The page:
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Mazzucato: The Entrepreneurial State

I’ve been meaning to write a blog on a book by my friend, Mariana Mazzucato, titled The Entrepreneurial State. It is essential reading for anyone who wants to understand the role played by government in encouraging innovation. For so many years we’ve been sold the notion that our nation’s Undertakers (also called Entrepreneurs or Capitalists) are the lions who drive growth through innovation. Actually, according to her well-documented book, Mariana shows they are nothing but domesticated pussycats, who have to be dragged along by the entrepreneurial State. The State innovates, doing the hard stuff and even guaranteeing markets; the pussycats merely make profits off the State’s initiatives.

And by the way, you can see Mariana doing a Ted Talk, here: http://www.ted.com/talks/mariana_mazzucato_government_investor_risk_taker_innovator.html?utm_source=newsletter_daily&utm_campaign=daily&utm_medium=email&utm_content=button__2013-10-28

Martin Wolf beat me to the review. Read it here:

http://www.ft.com/intl/cms/s/2/32ba9b92-efd4-11e2-a237-00144feabdc0.html

As you will see, he argues:

This book has a controversial thesis. But it is basically right. The failure to recognise the role of the government in driving innovation may well be the greatest threat to rising prosperity.

Mazzucato notes that “75 per cent of the new molecular entities [approved by the Food and Drug Administration between 1993 and 2004] trace their research … to publicly funded National Institutes of Health (NIH) labs in the US”. The UK’s Medical Research Council discovered monoclonal antibodies, which are the foundation of biotechnology. Such discoveries are then handed cheaply to private companies that reap huge profits. A perhaps even more potent example is the information and communications revolution. The US National Science Foundation funded the algorithm that drove Google’s search engine. Early funding for Apple came from the US government’s Small Business Investment Company. Moreover, “All the technologies which make the iPhone ‘smart’ are also state-funded … the internet, wireless networks, the global positioning system, microelectronics, touchscreen displays and the latest voice-activated SIRI personal assistant.” Apple put this together, brilliantly. But it was gathering the fruit of seven decades of state-supported innovation. Why is the state’s role so important? The answer lies in the huge uncertainties, time spans and costs associated with fundamental, science based innovation. Private companies cannot and will not bear these costs, partly because they cannot be sure to reap the fruits and partly because these fruits lie so far in the future. Indeed, the more competitive and finance-driven the economy, the less the private sector will be willing to bear such risks. Buying back shares is apparently a far more attractive way of using surplus cash than spending on fundamental innovation. The days of AT&T’s pathbreaking Bell Labs are long gone. In any case, the private sector could not have created the internet or GPS. Only the US military had the resources to do so. Arguably, the most important engines of innovation in the past five decades have been the US Defense Advanced Research Projects Agency and the NIH. Today, if the world is to make fundamental breakthroughs in energy technologies…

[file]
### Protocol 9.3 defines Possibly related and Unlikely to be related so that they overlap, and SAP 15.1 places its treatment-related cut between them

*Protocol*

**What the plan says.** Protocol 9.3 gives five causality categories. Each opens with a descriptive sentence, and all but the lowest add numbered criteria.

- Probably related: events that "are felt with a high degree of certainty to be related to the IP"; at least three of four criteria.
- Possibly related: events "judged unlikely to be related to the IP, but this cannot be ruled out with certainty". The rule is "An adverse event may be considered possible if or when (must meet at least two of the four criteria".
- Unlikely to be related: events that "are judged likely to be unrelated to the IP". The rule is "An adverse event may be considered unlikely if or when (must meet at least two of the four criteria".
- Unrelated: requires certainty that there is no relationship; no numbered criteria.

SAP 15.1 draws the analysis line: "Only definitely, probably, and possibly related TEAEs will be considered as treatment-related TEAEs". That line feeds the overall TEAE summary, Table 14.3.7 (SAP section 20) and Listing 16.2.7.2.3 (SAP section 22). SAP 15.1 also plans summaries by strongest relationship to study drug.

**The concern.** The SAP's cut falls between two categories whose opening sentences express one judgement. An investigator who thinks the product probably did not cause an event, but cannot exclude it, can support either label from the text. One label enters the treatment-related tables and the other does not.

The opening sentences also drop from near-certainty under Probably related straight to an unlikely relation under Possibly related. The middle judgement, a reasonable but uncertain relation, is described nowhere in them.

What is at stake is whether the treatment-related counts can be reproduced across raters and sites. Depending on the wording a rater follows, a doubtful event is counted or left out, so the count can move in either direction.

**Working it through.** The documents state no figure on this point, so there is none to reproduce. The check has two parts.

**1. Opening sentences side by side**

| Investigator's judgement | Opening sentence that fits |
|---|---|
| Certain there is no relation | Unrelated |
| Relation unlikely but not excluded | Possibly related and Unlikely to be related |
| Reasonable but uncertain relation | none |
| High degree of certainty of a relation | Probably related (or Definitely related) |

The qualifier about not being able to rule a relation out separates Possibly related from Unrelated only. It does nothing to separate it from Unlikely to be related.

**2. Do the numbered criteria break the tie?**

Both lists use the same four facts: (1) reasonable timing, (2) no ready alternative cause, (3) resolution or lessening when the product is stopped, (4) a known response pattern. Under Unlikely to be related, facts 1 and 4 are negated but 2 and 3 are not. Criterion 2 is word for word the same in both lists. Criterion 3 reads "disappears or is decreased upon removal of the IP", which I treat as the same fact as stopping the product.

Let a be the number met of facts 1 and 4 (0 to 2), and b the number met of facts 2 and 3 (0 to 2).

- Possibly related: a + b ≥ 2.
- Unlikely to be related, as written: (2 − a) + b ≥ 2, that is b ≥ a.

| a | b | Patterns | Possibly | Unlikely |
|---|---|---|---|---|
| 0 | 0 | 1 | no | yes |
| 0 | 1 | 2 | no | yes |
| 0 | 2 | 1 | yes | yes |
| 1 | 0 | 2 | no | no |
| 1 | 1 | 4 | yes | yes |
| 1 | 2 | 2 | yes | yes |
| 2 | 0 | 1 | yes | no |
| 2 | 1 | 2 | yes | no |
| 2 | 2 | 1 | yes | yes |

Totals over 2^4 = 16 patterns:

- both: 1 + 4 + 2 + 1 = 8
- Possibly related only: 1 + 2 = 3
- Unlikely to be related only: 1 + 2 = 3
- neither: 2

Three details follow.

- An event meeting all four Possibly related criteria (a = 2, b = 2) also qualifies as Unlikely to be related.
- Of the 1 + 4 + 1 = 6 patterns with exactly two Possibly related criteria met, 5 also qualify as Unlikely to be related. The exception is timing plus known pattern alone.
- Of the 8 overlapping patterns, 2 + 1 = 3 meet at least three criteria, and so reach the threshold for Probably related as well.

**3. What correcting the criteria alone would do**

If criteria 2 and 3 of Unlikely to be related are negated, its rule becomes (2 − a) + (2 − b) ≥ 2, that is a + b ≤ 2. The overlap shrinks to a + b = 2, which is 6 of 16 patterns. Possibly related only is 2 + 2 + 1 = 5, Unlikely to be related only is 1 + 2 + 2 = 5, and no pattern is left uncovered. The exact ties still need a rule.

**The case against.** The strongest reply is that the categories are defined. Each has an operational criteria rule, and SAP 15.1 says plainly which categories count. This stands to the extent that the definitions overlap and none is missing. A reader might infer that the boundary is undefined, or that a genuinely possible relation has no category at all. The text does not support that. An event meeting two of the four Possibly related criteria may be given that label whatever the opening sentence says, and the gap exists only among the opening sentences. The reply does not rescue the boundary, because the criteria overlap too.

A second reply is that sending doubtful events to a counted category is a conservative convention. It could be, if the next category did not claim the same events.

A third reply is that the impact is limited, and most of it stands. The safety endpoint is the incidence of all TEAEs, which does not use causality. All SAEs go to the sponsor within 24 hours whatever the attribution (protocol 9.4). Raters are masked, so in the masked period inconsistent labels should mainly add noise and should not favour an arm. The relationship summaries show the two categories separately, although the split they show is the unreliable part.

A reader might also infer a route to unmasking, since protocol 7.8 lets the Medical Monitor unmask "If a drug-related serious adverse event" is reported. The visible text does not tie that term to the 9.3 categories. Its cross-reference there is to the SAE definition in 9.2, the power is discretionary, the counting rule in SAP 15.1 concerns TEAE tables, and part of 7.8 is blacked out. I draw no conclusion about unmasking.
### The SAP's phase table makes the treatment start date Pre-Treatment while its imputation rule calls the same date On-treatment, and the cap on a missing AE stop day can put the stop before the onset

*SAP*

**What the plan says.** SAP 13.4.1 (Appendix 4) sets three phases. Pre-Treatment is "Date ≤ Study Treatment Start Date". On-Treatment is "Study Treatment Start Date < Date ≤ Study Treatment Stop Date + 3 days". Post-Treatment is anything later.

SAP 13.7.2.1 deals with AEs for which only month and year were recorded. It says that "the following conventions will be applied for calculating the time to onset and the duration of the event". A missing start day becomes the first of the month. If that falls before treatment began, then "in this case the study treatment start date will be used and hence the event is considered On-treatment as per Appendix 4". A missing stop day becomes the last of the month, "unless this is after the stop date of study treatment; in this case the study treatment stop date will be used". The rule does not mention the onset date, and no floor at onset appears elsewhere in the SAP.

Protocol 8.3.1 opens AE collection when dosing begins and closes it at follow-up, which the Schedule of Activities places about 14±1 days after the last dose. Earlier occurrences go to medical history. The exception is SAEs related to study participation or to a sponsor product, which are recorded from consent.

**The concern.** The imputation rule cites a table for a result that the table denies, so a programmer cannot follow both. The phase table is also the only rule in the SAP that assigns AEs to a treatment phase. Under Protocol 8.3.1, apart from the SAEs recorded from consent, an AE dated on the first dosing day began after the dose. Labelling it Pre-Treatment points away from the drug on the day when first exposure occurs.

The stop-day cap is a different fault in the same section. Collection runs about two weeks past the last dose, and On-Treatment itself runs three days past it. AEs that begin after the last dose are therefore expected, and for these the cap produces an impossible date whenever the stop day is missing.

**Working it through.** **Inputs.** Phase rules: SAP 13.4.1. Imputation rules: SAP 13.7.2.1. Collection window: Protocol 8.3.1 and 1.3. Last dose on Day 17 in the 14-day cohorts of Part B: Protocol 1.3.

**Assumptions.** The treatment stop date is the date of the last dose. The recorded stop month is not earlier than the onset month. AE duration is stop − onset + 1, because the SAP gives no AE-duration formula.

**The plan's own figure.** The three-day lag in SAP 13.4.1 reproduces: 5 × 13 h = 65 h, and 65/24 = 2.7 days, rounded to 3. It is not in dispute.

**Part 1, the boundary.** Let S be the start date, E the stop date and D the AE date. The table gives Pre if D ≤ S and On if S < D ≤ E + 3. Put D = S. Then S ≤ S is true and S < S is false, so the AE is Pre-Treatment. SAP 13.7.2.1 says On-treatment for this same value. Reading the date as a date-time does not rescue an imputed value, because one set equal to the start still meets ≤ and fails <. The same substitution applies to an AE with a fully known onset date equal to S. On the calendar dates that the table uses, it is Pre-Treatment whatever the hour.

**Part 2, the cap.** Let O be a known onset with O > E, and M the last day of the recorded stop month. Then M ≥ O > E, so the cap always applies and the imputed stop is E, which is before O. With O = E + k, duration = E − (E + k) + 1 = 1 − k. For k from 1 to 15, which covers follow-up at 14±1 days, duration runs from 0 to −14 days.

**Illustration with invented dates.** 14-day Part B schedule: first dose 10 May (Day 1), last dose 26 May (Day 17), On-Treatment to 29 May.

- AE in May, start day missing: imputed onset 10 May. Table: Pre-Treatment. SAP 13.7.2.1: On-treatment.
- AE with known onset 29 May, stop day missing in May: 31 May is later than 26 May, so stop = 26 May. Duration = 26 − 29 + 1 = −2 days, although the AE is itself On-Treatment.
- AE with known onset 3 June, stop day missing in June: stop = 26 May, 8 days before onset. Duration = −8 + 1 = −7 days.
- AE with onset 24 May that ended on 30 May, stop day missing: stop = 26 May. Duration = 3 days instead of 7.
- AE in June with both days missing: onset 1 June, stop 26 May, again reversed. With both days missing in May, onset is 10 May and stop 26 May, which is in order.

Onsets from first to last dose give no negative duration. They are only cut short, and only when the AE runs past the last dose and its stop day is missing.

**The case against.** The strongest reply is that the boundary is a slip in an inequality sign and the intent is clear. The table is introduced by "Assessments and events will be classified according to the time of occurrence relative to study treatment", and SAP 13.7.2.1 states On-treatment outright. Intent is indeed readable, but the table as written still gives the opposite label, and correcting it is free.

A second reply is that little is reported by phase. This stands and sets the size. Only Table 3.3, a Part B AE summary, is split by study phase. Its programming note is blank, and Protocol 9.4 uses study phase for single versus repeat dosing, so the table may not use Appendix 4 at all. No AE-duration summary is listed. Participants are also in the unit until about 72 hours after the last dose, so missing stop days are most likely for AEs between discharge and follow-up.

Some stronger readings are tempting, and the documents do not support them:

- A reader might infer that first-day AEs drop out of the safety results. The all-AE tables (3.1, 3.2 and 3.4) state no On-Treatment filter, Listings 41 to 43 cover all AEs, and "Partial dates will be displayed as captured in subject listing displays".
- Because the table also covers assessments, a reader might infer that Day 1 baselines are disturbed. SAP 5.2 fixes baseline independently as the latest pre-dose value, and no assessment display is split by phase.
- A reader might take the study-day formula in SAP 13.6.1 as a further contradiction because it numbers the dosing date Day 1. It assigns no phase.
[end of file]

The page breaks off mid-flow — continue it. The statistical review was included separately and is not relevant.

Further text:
Read the rest of Wolf’s review and buy Mariana’s book:

The Entrepreneurial State: Debunking Public vs Private Sector Myths, by Mariana Mazzucato, Anthem Press, RRP£14.99, RRP$18.95

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Dan Steinbock

Dr Dan Steinbock is a recognized expert of the multipolar world. He focuses on international business, international relations, investment and risk among the major advanced economies (G7) and large emerging economies (BRICS and beyond). In addition to his advisory activities (www.differencegroup.net), he is affiliated with major US universities as well as international think-tanks, such as India China and America Institute (USA), Shanghai Institutes for International Studies (China) and EU Center (Singapore).

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